Unfortunately, as a parent, you now also know that Santa’s budget is only as big as yours. To keep your child’s hopes and dreams within your budget, you’ll have to take an active role in that monster list of goodies from Santa.
Sit down with your child and create some rules. Even young kids in preschool can understand basic finances and budgeting.
Point out the differences between items that cost a lot and those that cost less and explain that, if she wants more presents to open on Christmas, she’ll need to pick more items with lower price tags for her list.
You can also explain that even Santa has a budget so he can make sure that he has enough resources for all children all over the world to be happy on Christmas morning.
If your child has phased out of believing in Santa, you can offer some financial limits. Set a budget and he can choose whatever he wants that falls within that budget.
11. Tweak Your Travel Schedule and Habits
Traveling around the holidays is a necessity for some, but it can put a huge strain on your holiday budget. A few tweaks to your travel schedule and habits, though, can put quite a bit of money back in your wallet.
First, book early. As in months early, if possible. Most airlines and hotels ramp up their prices closer to the holidays, usually around October, as last-minute bookings occur.
If you’re unsure if you can get the best price now or in a month from now, you can try an app like Hopper, which can predict when the flight you want might be at its lowest cost.
It’s also a good idea to fly on the date of the holiday. Most people want to be at their destination by the holiday, making the days before and after the busiest – and most expensive – times to fly or get a hotel room.
Some people even hold off on purchasing airfare until the day of the holiday, when airlines sell open seats for lower prices just to help fill the plane.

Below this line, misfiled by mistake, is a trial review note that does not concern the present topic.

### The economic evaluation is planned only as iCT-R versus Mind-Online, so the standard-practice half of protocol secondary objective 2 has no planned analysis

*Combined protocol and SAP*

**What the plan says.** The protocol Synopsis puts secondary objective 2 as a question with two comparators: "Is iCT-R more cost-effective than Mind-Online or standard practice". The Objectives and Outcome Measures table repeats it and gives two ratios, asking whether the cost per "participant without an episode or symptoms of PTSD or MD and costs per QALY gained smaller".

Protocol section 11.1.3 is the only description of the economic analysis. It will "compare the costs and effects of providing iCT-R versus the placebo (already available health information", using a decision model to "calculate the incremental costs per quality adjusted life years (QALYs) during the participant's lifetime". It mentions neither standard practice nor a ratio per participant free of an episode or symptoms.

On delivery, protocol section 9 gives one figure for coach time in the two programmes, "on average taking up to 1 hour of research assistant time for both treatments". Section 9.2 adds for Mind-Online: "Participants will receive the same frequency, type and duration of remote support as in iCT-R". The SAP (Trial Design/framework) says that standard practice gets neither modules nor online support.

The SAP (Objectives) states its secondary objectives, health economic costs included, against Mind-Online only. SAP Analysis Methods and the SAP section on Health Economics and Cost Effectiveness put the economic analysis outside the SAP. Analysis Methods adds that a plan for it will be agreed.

Be sure to take a cab to the airport or have a friend drive you, is possible. Parking your vehicle in the airport’s parking garage or nearby garages for the duration of your trip can have some serious consequences for your budget, especially around the holidays.
12. Focus on Cyber Monday Instead of Black Friday
Black Friday has come to be known as the best day of the year to score amazing deals on your holiday gifts. Is it really, though? Not if you’ve caught onto the incredible deals of Cyber Monday!
This day is the online version of Black Friday, taking place the Monday after the huge event, and – better yet – some retailers offer discounted prices on big-ticket items all week instead of just one day.
Amazon is one of the most popular online retailers that takes part in Cyber Monday, offering low prices on everything from flat-screen TVs and laptops to books and toys.
Be sure to check your favorite online retailers, though, to see if they have any Cyber Monday deals because it’s likely that they will. You can also visit the official site, Cyber Monday, for year-round deals and to stay up-to-date with tons of stores that participate in the actual day of savings.
Bonus – this is usually the best time also to get free shipping deals on items you buy, giving you even more savings than you can typically get when purchasing online!
Final Thoughts: Get Cash in Your Pockets This Holiday Season
The holidays tend to be the most stressful for those who have to worry about staying within a budget. But, now you have some handy tips to fall back on that can get you out of the budgeting blues this holiday season.
Your success lies in how well you stick to your financial plan and use cash-saving resources to put more money back in your pockets. These unique tips can put you on the path toward a stress-free holiday that doesn’t require digging yourself into a never-ending money pit.
Have any other ideas on how to save money this holiday season? Let us know in the comments below. Thanks for reading and happy frugaling!